as valas abertas ++ des fossés ouverts ++ open ditches is a poem constrained by 40 lines with a maximum of 80 characters per line. The poem draws from constraints and themes addressed by Jorge Luis Borges’s short story “The Library of Babel” (1941). It has been created for Langlibabex (2014), a multilingual and simultaneous poetry piece developed in collaboration with Claire Donato and Luc Dall’Armellina.
In as valas abertas ++ des fossés ouverts ++ open ditches different levels and functions of reading co-exist, given that when the browser and human voice reproduce the reading of its source code the visual and sound outputs differ. The human voice provides a literal reading of the HTML code, whereas the browser’s output omits certain sections that are contained within invented—non-standardized—HTML tags relating to the human body, inside the tag <body>. The various bodies highlight frictions and tensions among human and non-human agents in relation to language and code: the so-called “natural” languages and programming languages.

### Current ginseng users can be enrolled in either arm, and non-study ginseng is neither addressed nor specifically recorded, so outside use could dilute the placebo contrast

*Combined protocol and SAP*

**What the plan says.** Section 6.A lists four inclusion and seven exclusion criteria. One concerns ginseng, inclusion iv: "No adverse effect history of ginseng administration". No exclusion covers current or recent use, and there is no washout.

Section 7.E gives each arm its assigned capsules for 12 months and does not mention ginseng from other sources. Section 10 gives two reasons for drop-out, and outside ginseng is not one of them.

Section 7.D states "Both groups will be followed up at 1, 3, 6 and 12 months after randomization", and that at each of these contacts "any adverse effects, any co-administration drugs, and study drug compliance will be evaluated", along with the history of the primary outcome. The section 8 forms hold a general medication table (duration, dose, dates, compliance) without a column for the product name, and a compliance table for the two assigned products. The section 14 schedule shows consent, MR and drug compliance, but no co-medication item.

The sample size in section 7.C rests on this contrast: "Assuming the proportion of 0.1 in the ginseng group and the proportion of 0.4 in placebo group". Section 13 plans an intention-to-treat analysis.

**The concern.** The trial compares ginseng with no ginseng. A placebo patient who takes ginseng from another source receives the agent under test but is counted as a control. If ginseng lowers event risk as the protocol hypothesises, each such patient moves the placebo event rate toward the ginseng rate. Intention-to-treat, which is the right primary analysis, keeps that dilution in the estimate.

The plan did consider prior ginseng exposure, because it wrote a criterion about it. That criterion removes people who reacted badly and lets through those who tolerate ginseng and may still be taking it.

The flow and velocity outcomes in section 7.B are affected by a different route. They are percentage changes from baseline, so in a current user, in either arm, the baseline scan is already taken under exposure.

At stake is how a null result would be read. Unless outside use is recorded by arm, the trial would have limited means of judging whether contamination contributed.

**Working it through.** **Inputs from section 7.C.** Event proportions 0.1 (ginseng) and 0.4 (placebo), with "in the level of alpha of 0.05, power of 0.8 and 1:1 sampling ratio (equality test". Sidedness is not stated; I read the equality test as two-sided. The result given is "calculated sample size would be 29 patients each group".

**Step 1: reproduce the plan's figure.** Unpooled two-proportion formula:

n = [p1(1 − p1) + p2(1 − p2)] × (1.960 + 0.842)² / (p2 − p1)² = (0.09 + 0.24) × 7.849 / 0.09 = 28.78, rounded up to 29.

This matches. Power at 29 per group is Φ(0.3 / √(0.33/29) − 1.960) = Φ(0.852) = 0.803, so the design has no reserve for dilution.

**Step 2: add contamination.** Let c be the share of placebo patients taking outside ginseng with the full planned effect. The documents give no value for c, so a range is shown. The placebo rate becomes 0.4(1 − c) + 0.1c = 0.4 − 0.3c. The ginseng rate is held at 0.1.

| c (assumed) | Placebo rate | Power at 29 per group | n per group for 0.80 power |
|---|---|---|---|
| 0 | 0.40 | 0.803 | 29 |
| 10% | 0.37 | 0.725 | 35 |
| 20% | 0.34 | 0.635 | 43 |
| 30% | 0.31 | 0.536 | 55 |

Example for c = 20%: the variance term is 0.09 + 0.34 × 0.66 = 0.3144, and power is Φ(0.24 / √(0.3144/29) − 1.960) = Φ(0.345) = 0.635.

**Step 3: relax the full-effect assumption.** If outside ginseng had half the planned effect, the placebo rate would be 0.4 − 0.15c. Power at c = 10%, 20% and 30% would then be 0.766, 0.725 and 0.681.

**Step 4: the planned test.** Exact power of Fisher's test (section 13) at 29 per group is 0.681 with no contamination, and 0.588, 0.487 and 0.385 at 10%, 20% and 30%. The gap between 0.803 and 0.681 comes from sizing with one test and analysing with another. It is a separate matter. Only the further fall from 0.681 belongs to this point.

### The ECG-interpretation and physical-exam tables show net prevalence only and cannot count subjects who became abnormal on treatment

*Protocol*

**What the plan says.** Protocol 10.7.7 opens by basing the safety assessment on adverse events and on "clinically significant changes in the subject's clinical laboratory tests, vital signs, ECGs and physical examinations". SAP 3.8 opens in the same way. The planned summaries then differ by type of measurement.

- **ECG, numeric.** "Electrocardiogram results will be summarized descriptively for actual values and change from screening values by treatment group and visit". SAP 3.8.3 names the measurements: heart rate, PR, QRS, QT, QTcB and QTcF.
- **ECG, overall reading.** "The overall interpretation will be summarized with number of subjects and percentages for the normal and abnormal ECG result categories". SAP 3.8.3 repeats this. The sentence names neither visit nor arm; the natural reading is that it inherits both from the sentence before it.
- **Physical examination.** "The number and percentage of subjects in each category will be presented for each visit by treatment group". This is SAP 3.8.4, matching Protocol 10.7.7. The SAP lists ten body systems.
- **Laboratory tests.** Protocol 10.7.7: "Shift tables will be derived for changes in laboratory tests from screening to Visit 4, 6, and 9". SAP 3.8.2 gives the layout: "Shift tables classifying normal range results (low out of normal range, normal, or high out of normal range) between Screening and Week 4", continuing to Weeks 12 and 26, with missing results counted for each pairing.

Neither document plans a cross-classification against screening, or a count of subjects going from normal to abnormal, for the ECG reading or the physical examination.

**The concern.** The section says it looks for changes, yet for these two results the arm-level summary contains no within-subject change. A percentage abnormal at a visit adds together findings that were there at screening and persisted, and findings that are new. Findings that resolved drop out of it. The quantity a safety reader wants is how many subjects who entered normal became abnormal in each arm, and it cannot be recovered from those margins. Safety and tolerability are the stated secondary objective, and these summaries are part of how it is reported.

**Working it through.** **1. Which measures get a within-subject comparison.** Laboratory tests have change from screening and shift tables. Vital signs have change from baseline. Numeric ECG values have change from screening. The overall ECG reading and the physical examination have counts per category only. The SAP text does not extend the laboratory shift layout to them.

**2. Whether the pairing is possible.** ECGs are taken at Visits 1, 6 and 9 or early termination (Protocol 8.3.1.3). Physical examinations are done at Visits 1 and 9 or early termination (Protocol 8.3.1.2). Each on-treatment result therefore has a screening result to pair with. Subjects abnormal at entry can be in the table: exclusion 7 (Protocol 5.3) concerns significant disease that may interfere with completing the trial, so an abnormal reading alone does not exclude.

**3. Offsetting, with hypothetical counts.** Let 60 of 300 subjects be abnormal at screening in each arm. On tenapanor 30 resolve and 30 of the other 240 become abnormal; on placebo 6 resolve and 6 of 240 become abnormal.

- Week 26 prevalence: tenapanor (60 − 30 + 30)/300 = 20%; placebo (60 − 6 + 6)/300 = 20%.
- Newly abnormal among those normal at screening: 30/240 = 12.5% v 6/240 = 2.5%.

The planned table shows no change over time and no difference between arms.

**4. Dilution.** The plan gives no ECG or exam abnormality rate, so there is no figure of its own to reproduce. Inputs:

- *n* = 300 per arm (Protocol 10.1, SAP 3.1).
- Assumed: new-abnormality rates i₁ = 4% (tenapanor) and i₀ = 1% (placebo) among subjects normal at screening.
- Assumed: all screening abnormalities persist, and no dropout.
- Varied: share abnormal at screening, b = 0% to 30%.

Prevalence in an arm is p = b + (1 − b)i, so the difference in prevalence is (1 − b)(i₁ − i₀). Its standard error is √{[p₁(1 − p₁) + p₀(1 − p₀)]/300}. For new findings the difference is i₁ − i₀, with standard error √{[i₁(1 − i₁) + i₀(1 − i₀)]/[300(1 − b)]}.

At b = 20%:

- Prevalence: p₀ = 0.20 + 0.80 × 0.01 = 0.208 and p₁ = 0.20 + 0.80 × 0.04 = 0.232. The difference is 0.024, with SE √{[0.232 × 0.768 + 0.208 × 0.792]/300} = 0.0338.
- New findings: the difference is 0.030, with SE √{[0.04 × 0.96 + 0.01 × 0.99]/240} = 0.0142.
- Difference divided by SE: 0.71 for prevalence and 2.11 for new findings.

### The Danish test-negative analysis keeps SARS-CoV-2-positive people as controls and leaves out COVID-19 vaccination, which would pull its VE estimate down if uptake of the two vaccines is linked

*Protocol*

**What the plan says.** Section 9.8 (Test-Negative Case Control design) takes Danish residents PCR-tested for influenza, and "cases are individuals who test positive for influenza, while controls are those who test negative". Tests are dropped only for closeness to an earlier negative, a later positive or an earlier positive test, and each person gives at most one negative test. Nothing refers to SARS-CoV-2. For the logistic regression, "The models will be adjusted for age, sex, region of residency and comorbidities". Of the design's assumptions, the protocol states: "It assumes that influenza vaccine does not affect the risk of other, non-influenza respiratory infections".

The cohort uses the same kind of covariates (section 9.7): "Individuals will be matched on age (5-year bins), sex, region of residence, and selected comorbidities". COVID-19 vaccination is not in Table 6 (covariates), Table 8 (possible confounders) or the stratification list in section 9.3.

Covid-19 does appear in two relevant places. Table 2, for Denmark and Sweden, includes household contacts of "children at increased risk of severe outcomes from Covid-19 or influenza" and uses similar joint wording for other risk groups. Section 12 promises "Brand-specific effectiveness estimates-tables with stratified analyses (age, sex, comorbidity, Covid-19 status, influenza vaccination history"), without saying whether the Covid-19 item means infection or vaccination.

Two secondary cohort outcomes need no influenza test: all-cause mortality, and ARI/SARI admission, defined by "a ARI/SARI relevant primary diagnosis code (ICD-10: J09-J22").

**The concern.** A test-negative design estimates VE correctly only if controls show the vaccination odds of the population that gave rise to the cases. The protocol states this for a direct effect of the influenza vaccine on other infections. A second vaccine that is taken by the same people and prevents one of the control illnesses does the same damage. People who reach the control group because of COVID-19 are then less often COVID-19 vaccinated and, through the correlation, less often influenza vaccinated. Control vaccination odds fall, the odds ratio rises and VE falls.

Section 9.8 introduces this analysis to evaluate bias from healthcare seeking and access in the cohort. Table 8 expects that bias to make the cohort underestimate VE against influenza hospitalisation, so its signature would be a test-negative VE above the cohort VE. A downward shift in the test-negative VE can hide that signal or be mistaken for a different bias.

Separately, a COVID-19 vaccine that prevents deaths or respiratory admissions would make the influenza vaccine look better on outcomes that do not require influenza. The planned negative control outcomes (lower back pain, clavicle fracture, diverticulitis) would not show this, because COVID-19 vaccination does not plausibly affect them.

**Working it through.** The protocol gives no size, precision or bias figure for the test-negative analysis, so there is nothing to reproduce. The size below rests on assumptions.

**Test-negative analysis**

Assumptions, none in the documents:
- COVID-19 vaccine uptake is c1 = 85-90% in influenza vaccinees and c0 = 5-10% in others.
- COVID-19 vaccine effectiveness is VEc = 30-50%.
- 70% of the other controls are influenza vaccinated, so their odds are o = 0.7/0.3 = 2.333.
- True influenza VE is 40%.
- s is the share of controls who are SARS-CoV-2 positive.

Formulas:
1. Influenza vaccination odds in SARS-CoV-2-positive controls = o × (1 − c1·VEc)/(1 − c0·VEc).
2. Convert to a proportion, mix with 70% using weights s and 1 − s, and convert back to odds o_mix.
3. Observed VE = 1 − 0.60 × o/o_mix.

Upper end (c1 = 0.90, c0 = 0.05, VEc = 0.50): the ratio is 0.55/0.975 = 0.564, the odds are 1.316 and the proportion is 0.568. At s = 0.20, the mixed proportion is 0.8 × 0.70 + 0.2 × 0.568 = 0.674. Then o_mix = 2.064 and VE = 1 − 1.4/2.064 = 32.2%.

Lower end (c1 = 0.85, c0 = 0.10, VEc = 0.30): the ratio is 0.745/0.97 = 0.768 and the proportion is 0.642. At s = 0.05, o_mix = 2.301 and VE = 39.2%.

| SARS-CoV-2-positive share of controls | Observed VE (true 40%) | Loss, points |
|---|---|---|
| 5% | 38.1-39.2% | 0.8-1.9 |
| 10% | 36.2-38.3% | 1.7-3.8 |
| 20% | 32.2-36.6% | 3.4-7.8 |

At the time of the writing process, alive bodies were digging uncountable open ditches in Ukraine for soon-to-be, yet unknown, dead bodies. The poem weaves this fact with Borges’s fictional facts. It was composed and recorded in Paris in November 2014, in Portuguese, English, French, and HTML. The poem and the source mp3 file can be downloaded at http://alvaroseica.net/works/as-valas-abertas.html
- Abstract viewed = 31 times
- HTML (Português (Portugal)) viewed = 15 times
- mp3 (Português (Portugal)) viewed = 9 times
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